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For Your Consideration: Lynne Ramsay as Best Director for You Were Never Really Here

Debuting at Cannes Film Festival in 2011, We Need To Talk About Kevin asserted Lynne Ramsay‘s place in contemporary indie cinema as a wholly unique and boldly risky voice. It was dark, stunning bravura filmmaking, that left many floored. It’s this flair that Ramsay has consistently shown throughout her career, first shown with Ratcatcher and Morvern Caller, and what she continues to show with the recent You Were Never Really Here.

You Were Never Really Here is a psychological thriller, adapted from the Jonathan Ames novel of the same name, that follows Joe, a veteran that’s numb to violence. Using his skills as a former soldier, he tracks down and returns trafficked girls for a living. When a job involving a teenage girl named Nina goes awry, things begin to spin out of control for both him and the girl he was tasked to retrieve.

“What it doesn’t show us is equally as, if not more, important as what it does.”

The discussion surrounding You Were Never Really Here tends to lean towards the ultra violence. While the violence plays a key part in the film, it is ultimately characterized by its visuals and presentation. For the majority of the run-time, the film resembles an arthouse film, presenting each shot as a complex and beautiful painting, dimly and softly lit in orange and yellow. The character that Ramsay depicts here is what propels You Were Never Really Here forward. It highlights the devastating nature of the situations perfectly, with an incredibly human touch that most viewers could ask for.

You Were Never Really Here Lynne Ramsay

Ramsay captures the very essence in the writing, the visuals matching the tone of the screenplay to a T. The lighting reflecting the soft yet harsh tone of the world. The angles of the camera looking up at Joe in his power, the shadows dimly casting a fade on the world around it. But beyond what the film does show us, the film goes a long way in implication. What it doesn’t show us is equally as, if not more, important as what it does.

The violence is certainly brutal, the main weapon including a hammer used to break the victims at the end of Joe’s destruction. All of the violence shown in the film is raw. Even then, most of it is implicit. Viewers are always shown the bodies sprawling on the floor, surrounded by blood, but rarely are they treated to the brutality that led to it.

“At a brisk eighty nine minutes, it is stripped of all fat.”

The film uses this so you can fill in the gaps with your imagination, the imagery in our mind more powerful and effective than Lynne Ramsay chooses to display on the screen. Because off the screen we imagine those horrible, pedophilic monsters getting slaughtered with the hammer. Bones cracking, blood flowing, skin torn open.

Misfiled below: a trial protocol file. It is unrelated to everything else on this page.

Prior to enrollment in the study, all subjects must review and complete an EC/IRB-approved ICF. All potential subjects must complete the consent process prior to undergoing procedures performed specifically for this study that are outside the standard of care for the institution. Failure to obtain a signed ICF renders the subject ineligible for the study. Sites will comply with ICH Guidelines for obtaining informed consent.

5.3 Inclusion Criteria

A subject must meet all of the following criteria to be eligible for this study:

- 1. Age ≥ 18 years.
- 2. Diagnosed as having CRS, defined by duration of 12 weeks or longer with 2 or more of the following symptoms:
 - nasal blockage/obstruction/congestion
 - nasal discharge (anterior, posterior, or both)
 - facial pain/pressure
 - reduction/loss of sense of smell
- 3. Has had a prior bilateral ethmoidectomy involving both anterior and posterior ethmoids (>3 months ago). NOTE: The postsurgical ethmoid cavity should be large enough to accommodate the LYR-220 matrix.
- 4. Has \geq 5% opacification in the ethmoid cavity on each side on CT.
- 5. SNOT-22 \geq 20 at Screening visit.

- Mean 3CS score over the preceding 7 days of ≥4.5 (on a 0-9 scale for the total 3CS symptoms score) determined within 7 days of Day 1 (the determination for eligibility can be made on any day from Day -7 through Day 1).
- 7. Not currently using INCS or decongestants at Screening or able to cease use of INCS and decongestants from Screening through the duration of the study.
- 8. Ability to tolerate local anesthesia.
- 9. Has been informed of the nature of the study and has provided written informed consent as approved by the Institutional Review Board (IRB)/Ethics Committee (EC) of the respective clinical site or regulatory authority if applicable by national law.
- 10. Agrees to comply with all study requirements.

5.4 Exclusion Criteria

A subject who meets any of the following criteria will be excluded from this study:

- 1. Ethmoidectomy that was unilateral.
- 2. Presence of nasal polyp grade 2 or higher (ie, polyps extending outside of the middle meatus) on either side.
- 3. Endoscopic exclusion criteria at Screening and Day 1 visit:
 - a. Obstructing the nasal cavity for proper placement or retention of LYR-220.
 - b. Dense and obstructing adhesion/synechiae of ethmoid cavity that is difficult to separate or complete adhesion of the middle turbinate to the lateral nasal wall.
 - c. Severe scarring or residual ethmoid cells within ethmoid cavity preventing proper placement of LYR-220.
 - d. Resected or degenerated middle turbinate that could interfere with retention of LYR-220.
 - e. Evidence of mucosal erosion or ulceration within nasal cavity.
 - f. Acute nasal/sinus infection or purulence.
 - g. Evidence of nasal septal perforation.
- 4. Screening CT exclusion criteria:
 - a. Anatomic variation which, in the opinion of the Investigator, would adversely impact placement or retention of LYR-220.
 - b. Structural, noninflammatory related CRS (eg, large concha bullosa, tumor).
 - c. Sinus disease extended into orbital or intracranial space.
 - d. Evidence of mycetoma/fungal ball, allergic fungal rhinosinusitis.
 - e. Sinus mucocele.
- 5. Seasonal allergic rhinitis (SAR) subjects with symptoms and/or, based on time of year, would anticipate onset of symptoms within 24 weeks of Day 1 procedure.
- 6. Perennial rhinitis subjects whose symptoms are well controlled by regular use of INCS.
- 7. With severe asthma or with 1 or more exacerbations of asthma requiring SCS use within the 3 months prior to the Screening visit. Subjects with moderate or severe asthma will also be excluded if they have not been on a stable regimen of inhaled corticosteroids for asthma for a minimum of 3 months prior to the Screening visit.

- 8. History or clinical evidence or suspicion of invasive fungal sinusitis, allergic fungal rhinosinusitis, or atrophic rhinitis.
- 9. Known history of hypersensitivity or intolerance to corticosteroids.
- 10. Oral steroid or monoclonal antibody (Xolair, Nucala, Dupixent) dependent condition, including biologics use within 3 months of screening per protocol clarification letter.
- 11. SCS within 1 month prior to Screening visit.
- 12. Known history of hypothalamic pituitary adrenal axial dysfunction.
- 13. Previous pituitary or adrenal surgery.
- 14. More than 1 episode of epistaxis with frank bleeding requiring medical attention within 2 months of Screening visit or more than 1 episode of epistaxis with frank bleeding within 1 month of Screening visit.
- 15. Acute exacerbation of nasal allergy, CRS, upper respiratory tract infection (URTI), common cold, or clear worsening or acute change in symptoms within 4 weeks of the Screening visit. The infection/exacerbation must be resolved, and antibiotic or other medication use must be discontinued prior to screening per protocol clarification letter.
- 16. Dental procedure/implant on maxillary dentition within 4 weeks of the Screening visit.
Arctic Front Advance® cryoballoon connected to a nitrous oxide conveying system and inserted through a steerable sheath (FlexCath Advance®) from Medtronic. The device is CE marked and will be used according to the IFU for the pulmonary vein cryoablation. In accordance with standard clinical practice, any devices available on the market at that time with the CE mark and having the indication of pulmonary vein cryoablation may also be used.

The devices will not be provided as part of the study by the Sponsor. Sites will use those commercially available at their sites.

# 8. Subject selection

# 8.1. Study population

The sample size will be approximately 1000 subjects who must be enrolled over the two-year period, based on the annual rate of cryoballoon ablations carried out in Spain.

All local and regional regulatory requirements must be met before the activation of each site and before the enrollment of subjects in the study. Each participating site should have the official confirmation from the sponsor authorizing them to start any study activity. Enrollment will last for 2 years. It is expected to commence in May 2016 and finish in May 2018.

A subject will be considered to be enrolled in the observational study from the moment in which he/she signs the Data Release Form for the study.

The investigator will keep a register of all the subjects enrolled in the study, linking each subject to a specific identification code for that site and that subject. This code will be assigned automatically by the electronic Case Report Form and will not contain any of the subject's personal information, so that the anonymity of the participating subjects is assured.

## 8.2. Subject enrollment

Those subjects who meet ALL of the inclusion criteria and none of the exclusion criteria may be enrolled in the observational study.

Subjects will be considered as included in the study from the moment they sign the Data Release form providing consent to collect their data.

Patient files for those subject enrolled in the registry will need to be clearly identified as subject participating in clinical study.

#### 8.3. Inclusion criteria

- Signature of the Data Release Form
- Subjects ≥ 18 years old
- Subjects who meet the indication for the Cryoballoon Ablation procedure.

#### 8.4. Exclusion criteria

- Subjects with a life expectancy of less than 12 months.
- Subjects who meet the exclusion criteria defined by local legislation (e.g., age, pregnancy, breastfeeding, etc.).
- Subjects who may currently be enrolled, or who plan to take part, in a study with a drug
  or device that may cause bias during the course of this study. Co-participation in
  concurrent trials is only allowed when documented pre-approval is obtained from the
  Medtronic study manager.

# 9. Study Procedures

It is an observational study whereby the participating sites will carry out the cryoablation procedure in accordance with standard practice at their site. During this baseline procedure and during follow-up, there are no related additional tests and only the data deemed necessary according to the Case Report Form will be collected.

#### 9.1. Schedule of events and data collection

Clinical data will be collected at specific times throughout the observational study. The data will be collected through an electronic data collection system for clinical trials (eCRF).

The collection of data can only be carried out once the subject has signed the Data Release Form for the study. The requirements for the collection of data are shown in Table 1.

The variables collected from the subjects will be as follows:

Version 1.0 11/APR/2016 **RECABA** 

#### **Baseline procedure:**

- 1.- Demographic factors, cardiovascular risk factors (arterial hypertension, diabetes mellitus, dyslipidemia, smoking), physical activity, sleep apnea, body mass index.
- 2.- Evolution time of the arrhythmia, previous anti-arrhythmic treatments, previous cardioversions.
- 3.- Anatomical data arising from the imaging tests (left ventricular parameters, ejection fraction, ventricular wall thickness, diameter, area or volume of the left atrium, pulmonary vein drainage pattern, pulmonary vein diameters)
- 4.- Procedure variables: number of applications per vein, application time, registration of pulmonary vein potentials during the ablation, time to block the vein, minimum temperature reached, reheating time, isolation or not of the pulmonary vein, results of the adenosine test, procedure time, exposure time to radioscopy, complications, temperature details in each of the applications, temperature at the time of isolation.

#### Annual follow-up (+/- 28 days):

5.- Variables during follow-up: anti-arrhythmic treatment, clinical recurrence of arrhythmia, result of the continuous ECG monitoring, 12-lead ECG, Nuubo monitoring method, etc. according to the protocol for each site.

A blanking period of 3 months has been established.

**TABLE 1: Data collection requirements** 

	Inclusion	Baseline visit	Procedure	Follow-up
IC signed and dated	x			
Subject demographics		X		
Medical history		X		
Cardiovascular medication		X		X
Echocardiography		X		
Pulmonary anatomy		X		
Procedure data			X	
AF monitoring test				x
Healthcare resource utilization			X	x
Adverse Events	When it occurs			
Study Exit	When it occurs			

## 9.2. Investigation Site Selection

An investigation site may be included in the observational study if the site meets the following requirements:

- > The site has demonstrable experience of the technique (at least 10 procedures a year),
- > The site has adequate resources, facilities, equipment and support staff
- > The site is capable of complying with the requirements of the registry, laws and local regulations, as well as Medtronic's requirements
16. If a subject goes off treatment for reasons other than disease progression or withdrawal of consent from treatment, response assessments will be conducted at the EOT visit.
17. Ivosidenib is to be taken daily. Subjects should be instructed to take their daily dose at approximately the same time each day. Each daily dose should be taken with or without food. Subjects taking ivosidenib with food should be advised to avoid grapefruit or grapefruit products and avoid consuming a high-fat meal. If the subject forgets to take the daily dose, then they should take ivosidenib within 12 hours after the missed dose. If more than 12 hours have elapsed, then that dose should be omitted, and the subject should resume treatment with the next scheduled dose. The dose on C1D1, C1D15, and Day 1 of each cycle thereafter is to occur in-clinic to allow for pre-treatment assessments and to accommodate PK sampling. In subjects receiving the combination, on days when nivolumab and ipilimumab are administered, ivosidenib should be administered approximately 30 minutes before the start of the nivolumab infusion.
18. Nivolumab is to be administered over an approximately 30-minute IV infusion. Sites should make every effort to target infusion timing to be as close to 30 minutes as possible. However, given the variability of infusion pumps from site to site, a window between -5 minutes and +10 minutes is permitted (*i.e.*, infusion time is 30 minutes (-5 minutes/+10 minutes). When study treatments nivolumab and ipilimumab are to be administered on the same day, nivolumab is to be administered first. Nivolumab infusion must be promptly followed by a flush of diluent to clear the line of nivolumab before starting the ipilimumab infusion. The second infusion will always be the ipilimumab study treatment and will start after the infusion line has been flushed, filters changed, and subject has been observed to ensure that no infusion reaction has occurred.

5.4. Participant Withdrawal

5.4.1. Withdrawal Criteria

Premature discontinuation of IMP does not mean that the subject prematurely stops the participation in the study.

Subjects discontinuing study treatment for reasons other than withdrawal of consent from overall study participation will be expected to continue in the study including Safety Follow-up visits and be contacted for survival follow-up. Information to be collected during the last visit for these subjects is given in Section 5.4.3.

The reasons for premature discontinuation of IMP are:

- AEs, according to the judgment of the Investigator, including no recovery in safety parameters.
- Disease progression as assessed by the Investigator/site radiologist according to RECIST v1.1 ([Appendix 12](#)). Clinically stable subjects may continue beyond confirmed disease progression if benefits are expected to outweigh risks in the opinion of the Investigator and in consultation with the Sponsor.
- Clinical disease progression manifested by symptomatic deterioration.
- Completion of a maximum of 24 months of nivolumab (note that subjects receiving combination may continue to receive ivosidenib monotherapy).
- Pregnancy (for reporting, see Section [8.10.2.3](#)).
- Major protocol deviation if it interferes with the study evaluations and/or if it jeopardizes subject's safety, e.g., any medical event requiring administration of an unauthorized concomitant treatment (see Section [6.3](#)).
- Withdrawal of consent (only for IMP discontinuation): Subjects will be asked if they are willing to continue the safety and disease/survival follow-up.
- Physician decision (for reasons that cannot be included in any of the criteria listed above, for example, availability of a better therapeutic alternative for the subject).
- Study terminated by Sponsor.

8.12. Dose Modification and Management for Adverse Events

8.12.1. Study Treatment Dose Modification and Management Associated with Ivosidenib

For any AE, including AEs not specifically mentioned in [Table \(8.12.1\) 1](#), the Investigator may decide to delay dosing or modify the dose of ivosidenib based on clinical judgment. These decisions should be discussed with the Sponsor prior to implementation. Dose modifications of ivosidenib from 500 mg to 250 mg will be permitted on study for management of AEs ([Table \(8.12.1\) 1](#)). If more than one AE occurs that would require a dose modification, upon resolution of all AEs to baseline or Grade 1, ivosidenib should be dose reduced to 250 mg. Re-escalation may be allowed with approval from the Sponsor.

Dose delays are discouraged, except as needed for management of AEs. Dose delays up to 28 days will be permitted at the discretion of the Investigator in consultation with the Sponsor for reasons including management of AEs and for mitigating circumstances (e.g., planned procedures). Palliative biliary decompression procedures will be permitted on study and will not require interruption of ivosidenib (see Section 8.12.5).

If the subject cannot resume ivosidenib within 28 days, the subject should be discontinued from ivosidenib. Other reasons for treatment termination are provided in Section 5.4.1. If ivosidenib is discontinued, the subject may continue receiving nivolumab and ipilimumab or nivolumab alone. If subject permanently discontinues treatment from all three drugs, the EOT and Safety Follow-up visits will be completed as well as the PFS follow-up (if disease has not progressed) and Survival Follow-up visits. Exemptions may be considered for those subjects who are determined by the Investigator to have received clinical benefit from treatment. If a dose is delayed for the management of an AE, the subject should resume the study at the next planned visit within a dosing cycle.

We imagine justice being deserved, maybe not in the most ethical way, but justice delivered nonetheless. And we see the bodies gathered into the after fact, and we know what happened. It’s different for everyone, but we all know what happened off of the camera.

You Were Never Really Here Lynne Ramsay

You Were Never Really Here is not told in an abstract one, taking singular images and shots to imply entire story beats. Most of Joe’s background is presented in short bursts with little context, leaving the viewer to put the pieces together for themselves. The film also is cut to the minimum of what it should be. At a brisk eighty nine minutes, it is stripped of all fat, and what is left is what is required for a complex and cohesive narrative.

“[Ramsay has] created a wholly satisfying, wonderfully executed, brutal work of art.”

This in turn makes the pace perfect, each beat flowing smoothly from one to another. It never feels rushed, yet it never feels slow. It’s deliberate, and it takes it time but yet it’s never boring. And it’s over before you even know it.

What Lynne Ramsay has achieved here is incredible. She’s created a wholly satisfying, wonderfully executed, brutal work of art that rings with an aura that only someone as talented as Ramsay could pull off correctly.

She deserves much more awards love for this, especially from the Academy Awards. It would be a huge step forward for female representation in Oscar nominations, and with the tide of inclusion this year, she more than well deserves it for everything she’s done. And for ultimately what it would represent for the future of Hollywood.

“Wake up. It’s a beautiful day.”



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